Hydrogen peroxide induces DNA single- and double-strand breaks in thyroid cells and is therefore a potential mutagen for this organ

in Endocrine-Related Cancer

DNA double-strand breaks (DSBs) are considered as one of the primary causes of cancer but their induction by hydrogen peroxide (H2O2) is still controversial. In this work, we studied whether the high levels of H2O2 produced in the thyroid to oxidize iodide could induce DNA modifications. Scores of DNA damage, in terms of strand breaks, were obtained by comet assay (alkaline condition for single-strand breaks (SSBs) and neutral condition for DSBs). We demonstrated that in a rat thyroid cell line (PCCl3), non-lethal concentrations of H2O2 (0.1–0.5 mmol/l) as well as irradiation (1–10 Gy) provoked a large number of SSBs (∼2–3 times control DNA damage values) but also high levels of DSBs (1.2–2.3 times control DNA damage values). We confirmed the generation of DSBs in this cell line and also in human thyroid in primary culture and in pig thyroid slices by measuring phosphorylation of histone H2AX. l-Buthionine-sulfoximine, an agent that depletes cells of glutathione, decreased the threshold to observe H2O2-induced DNA damage. Moreover, we showed that DNA breaks induced by H2O2 were more slowly repaired than those induced by irradiation. In conclusion, H2O2 causes SSBs and DSBs in thyroid cells. DSBs are produced in amounts comparable with those observed after irradiation but with a slower repair. These data support the hypothesis that the generation of H2O2 in thyroid could also play a role in mutagenesis particularly in the case of antioxidant defense deficiency.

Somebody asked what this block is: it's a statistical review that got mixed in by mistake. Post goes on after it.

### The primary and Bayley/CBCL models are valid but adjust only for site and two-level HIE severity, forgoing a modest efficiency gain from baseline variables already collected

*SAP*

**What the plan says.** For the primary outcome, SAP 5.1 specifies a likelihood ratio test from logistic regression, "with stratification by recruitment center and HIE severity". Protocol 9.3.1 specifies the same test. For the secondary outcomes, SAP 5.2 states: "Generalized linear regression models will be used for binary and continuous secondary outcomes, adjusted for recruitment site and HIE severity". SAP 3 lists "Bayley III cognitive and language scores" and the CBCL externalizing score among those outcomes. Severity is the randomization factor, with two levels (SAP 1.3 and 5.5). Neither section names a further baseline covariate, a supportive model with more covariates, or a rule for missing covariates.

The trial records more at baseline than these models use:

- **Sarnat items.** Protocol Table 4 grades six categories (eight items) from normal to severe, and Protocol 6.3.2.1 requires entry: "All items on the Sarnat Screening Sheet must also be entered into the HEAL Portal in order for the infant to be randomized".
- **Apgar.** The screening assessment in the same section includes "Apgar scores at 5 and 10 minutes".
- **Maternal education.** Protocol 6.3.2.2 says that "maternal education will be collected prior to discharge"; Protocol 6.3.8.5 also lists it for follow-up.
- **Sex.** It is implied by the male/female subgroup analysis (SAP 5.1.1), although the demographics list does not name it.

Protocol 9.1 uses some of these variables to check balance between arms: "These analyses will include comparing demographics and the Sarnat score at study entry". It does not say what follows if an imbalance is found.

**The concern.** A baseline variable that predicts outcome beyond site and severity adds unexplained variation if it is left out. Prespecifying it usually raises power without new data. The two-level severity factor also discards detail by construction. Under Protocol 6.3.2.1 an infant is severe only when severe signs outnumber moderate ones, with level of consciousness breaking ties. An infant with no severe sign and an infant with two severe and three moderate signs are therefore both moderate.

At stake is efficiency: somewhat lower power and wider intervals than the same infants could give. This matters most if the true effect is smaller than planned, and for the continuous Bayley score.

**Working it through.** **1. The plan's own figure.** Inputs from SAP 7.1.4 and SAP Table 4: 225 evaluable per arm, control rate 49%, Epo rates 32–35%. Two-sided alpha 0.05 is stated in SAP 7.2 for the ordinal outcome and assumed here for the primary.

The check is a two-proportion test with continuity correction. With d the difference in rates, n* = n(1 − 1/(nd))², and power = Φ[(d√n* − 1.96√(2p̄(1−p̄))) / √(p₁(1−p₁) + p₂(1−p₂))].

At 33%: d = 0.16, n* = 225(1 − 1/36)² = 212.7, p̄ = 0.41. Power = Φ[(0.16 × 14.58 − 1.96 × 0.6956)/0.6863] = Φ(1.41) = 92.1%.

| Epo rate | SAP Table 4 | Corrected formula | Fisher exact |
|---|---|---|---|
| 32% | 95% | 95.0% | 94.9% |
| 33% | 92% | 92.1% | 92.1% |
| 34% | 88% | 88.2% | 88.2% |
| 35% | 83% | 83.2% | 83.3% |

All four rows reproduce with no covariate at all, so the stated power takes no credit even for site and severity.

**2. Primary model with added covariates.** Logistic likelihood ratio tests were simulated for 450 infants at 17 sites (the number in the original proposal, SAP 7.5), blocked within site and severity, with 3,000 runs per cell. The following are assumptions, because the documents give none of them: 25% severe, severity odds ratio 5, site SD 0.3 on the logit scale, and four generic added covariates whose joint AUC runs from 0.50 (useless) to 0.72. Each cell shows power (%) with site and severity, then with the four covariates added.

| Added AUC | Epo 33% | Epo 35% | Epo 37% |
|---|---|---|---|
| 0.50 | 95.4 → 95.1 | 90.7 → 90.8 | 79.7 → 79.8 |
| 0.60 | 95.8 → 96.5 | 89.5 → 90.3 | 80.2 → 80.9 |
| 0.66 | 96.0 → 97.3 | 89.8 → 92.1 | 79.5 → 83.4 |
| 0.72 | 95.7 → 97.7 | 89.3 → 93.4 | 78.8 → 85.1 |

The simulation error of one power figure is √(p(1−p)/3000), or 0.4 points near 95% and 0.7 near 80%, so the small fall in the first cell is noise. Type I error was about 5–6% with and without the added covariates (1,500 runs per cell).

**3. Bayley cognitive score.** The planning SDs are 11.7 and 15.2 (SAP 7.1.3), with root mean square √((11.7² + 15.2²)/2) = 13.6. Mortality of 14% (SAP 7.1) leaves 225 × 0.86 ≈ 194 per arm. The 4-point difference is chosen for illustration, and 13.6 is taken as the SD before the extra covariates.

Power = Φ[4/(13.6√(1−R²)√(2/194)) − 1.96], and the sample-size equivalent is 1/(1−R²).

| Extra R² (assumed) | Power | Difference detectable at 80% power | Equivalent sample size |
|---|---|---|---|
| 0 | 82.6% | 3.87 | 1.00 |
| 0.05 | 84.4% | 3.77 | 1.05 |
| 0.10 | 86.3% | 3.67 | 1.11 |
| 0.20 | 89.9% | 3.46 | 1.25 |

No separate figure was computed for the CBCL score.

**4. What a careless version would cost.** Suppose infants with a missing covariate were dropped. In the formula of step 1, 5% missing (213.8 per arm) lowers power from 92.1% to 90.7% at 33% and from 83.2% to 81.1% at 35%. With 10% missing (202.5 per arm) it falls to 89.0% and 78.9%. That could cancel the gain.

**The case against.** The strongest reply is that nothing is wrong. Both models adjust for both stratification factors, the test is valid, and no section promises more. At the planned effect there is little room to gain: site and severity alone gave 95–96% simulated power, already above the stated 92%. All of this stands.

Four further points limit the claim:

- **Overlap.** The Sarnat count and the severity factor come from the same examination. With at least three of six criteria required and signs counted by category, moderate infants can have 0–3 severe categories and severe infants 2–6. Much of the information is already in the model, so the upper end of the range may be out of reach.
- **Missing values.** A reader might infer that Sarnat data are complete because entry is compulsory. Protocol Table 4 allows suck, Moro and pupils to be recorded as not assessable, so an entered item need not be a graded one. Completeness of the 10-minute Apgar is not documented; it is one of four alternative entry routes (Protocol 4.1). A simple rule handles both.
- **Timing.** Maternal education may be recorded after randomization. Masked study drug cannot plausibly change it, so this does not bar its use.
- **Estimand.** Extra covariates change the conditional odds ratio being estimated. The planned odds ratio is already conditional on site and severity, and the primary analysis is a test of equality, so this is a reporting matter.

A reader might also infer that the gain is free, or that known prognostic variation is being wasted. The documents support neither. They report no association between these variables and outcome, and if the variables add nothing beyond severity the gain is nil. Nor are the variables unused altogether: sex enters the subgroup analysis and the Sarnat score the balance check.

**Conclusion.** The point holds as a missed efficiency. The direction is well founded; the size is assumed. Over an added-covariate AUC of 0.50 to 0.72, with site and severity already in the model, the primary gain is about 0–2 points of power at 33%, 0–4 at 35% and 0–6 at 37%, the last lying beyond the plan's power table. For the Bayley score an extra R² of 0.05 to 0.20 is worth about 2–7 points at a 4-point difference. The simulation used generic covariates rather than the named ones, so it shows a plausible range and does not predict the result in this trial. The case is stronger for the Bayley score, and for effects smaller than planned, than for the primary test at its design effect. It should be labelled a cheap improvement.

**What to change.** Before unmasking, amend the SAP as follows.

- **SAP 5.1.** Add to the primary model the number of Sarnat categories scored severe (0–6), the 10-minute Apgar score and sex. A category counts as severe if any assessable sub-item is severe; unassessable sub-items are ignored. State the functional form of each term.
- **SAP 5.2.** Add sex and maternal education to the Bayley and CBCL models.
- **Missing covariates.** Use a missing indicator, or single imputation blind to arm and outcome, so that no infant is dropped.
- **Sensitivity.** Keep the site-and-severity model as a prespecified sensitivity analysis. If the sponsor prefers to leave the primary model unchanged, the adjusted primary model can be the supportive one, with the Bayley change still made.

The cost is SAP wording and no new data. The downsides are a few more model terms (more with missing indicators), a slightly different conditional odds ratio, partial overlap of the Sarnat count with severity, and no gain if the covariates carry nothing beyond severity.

Abstract

DNA double-strand breaks (DSBs) are considered as one of the primary causes of cancer but their induction by hydrogen peroxide (H2O2) is still controversial. In this work, we studied whether the high levels of H2O2 produced in the thyroid to oxidize iodide could induce DNA modifications. Scores of DNA damage, in terms of strand breaks, were obtained by comet assay (alkaline condition for single-strand breaks (SSBs) and neutral condition for DSBs). We demonstrated that in a rat thyroid cell line (PCCl3), non-lethal concentrations of H2O2 (0.1–0.5 mmol/l) as well as irradiation (1–10 Gy) provoked a large number of SSBs (∼2–3 times control DNA damage values) but also high levels of DSBs (1.2–2.3 times control DNA damage values). We confirmed the generation of DSBs in this cell line and also in human thyroid in primary culture and in pig thyroid slices by measuring phosphorylation of histone H2AX. l-Buthionine-sulfoximine, an agent that depletes cells of glutathione, decreased the threshold to observe H2O2-induced DNA damage. Moreover, we showed that DNA breaks induced by H2O2 were more slowly repaired than those induced by irradiation. In conclusion, H2O2 causes SSBs and DSBs in thyroid cells. DSBs are produced in amounts comparable with those observed after irradiation but with a slower repair. These data support the hypothesis that the generation of H2O2 in thyroid could also play a role in mutagenesis particularly in the case of antioxidant defense deficiency.

Introduction